Our study has several limitations, the first of which is the relatively small sample size and the absence of an analysis of the depressive disorder type. Second, although we studied various cytokines in this investigation, our results do not reflect changes in the entire immune network response, such as anomalies in immune cells (T-helper [TH] 1, TH2, and TH3 cells).Future studies should include analyses of TH1, TH3, and other immune cells, which may provide a comprehensive understanding of the changes in the immune network response. Third, there is evidence suggesting that peripheral cytokine levels are associated with cytokine levels in the brain. Increased cytokine levels in the blood of patients who have not undergone surgery are accompanied by increased cytokine levels in cerebrospinal fluid. The expression of central cytokines may also be induced by peripheral cytokines, suggesting that cytokine levels in the blood reflect changes in cytokine levels in the brain, at least to some extent [46,47]. However, due to the presence of the blood-brain barrier, cytokine level changes in the blood may differ from those in the brain. Further study of cytokine changes in cerebrospinal fluid may clarify the relationship between cytokine changes and depression.


Our findings demonstrate that antidepressant drug-naïve patients with MDD exhibit abnormal immune regulation and immune system activation. We discussed the cytokine hypothesis, which posits that depression is a process of inflammation enhancement. However, not all serum cytokines had increased levels or (necessarily) participated in immune activation in the patients with depression. Nevertheless, immune activation was related to disease severity. Specific mechanisms may be involved in the complex network structure of cytokines.


  1. 1. Kessler RC, Berglund P, Demler O, Jin R, Koretz D, Merikangas KR, et al. The epidemiology of major depressive disorder: Results from the National Comorbidity Survey Replication (NCS-R). JAMA. 2003;289: 3095. pmid:12813115
  2. 2. Mathers CD, Loncar D. Updated projections of global mortality and burden of disease, 2002–2030: data sources, methods and results. Geneva World Health Organization. 2005.
  3. 3. Dunn AJ, Swiergiel AH, De BR. Cytokines as mediators of depression: what can we learn from animal studies? Neurosci Biobehav Rev. 2005;29: 891–909. pmid:15885777
  4. 4. Yarlagadda A, Alfson E, Clayton AH. The blood brain barrier and the role of cytokines in neuropsychiatry. Psychiatry-Interpersonal Biol Processes. 2009;6: 18–22.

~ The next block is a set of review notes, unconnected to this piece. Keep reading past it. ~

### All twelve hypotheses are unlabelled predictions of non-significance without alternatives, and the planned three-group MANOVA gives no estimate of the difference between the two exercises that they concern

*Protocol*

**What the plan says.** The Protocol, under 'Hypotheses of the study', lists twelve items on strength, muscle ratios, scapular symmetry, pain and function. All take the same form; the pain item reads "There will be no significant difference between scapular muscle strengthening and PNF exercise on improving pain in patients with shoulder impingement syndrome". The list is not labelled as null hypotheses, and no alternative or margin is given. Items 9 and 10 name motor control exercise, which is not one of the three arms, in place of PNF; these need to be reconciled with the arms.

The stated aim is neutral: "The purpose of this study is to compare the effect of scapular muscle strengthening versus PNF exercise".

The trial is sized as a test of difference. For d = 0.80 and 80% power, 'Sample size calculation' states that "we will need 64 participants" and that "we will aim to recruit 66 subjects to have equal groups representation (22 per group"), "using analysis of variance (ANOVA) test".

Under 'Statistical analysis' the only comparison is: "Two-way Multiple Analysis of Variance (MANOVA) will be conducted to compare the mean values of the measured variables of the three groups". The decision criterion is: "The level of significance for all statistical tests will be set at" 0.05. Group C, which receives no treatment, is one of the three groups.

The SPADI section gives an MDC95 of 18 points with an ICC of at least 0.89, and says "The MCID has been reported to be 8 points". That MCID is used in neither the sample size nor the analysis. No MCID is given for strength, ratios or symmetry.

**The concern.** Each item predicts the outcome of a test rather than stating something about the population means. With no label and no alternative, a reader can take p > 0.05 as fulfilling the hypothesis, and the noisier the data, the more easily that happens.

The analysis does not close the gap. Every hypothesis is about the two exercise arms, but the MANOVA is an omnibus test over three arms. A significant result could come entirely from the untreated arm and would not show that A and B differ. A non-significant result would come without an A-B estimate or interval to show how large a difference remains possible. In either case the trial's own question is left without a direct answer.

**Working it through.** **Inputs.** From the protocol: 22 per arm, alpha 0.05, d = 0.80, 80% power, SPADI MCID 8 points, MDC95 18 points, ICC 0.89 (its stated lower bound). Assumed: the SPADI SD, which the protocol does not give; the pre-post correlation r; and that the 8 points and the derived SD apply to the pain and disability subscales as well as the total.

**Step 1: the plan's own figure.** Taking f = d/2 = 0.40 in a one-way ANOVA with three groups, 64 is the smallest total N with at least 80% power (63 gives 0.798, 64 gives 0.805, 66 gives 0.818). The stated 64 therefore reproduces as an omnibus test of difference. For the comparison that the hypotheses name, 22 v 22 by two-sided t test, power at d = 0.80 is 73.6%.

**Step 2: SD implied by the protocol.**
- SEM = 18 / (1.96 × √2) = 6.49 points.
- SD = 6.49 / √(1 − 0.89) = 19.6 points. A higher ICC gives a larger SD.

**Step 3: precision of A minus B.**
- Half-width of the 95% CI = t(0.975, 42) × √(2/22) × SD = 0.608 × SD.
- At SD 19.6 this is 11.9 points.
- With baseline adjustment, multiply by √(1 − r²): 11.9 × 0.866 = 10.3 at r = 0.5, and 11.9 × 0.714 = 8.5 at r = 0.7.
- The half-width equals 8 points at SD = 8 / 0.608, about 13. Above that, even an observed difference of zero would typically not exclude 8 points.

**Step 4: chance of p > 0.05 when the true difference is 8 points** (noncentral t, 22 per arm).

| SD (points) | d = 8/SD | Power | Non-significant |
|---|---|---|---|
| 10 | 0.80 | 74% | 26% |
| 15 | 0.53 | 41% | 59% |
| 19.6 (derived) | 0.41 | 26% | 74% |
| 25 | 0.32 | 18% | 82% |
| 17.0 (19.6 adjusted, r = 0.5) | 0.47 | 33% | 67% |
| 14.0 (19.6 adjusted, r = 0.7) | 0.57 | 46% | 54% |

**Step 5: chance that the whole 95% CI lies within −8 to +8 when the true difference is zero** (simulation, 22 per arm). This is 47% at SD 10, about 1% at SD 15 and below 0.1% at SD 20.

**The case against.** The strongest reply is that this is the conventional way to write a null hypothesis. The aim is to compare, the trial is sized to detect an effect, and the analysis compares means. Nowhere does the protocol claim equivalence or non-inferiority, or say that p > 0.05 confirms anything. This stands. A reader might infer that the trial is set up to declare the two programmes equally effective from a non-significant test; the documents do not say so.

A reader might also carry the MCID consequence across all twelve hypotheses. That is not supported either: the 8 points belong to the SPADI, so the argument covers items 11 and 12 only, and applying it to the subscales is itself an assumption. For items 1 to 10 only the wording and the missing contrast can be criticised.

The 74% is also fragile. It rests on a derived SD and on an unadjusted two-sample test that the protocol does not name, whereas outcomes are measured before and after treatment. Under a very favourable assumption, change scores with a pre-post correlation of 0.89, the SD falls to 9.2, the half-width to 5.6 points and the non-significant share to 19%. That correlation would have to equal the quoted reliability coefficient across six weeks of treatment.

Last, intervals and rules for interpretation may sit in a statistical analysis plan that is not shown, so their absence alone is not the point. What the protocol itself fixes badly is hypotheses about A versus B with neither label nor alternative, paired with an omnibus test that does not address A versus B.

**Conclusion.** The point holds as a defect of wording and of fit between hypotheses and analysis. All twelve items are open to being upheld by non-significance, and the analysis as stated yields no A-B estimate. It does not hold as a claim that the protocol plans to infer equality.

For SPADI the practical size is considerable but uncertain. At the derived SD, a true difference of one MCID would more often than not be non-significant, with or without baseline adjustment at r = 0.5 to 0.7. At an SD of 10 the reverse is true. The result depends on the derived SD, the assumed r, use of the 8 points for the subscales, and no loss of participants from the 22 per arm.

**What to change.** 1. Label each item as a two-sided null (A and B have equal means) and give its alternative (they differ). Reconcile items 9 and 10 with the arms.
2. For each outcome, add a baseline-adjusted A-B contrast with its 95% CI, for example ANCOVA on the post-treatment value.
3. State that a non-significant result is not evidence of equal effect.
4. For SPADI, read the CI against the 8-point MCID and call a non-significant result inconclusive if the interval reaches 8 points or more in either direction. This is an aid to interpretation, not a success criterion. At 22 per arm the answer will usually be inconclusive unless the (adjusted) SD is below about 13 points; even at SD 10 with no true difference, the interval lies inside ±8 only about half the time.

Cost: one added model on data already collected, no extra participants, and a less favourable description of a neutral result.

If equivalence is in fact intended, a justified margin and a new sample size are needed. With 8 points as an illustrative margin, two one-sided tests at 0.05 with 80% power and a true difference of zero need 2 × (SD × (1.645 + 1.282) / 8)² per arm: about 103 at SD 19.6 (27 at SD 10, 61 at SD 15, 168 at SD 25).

5. 5. Miller AH, Maletic V, Raison CL. Inflammation and its discontents: The role of cytokines in the pathophysiology of major depression. Biol Psychiatry. 2009;65: 732–741. pmid:19150053
  6. 6. Hannestad J, Dellagioia N, Bloch M. The effect of antidepressant medication treatment on serum levels of inflammatory cytokines: a meta-analysis. Neuropsychopharmacology. 2011;36: 2452. pmid:21796103
  7. 7. Haroon E, Raison CL, Miller AH. Psychoneuroimmunology meets neuropsychopharmacology: Translational implications of the impact of inflammation on behavior. Neuropsychopharmacology. 2012;37: 137–162. pmid:21918508
  8. 8. Raison CL, Miller AH. Is Depression an Inflammatory Disorder? Curr Psychiatry Rep. 2011;13: 467. pmid:21927805
  9. 9. Neveu PJ, Castanon N. Is There evidence for an effect of antidepressant drugs on immune function? Adv Exp Med Biol. 1999;461: 267–281. pmid:10442178
  10. 10. Himmerich H, Schönherr J, Fulda S, Sheldrick AJ, Bauer K, Sack U. Impact of antipsychotics on cytokine production in-vitro. J Psychiatric Res. 2011;45: 1358–1365.
  11. 11. Kato T, Monji A, Hashioka S, Kanba S. Risperidone significantly inhibits interferon-gamma-induced microglial activation in vitro. Schizophrenia Res. 2007;92: 108.
  12. 12. Mcewen BS. The neurobiology of stress: from serendipity to clinical relevance Brain Res. 2000;886: 172–189. pmid:11119695
  13. 13. Lichtblau N, Schmidt FM, Schumann R, Kirkby KC, Himmerich H. Cytokines as biomarkers in depressive disorder: current standing and prospects. Int Rev Psychiatry. 2013;25: 592. pmid:24151804
  14. 14. Lauer CJ, Schreiber W, Modell S, Holsboer F, Krieg JC. The Munich Vulnerability Study On Affective Disorders: overview of the cross-sectional observations at index investigation. J Psychiatric Res. 1998;32: 393–401.
  15. 15. Modell S, Lauer CJ, Schreiber W, Huber J, Krieg JC, Holsboer F. Hormonal response pattern in the combined DEX-CRH test is stable over time in subjects at high familial risk for affective disorders. Neuropsychopharmacology. 1998;18: 253–262. pmid:9509493
  16. 16. Pace TW, Hu F, Miller AH. Cytokine-effects on glucocorticoid receptor function: relevance to glucocorticoid resistance and the pathophysiology and treatment of major depression. Brain Behav Immunity. 2007;21: 9–19.
  17. 17. American Psychiatric Association, DSM-5 Task Force. Diagnostic and statistical manual of mental disorders: DSM-5TM. 5th ed. Arlington, VA, US: American Psychiatric Publishing, Inc.;2013.
  18. 18. Hamilton M. A rating scale for depression. J Neurol Neurosurg Psychiatry. 1960;23: 56–62. pmid:14399272
  19. 19. Hamilton M. The assessment of anxiety states by rating. Br J Med Psychol. 1959;32: 50–55. pmid:13638508
  20. 20. Sheehan DV, Lecrubier Y, Sheehan KH, Amorim P, Janavs J, Weiller E, et al. The Mini-International Neuropsychiatric Interview (M.I.N.I.): the development and validation of a structured diagnostic psychiatric interview for DSM-IV and ICD-10. J Clin Psychiatry. 1998;59(Suppl 20): 22–33.
  21. 21. Iwata M, Ota KT, Duman RS. The inflammasome: pathways linking psychological stress, depression, and systemic illnesses. Brain Behav Immunity. 2013;31: 105.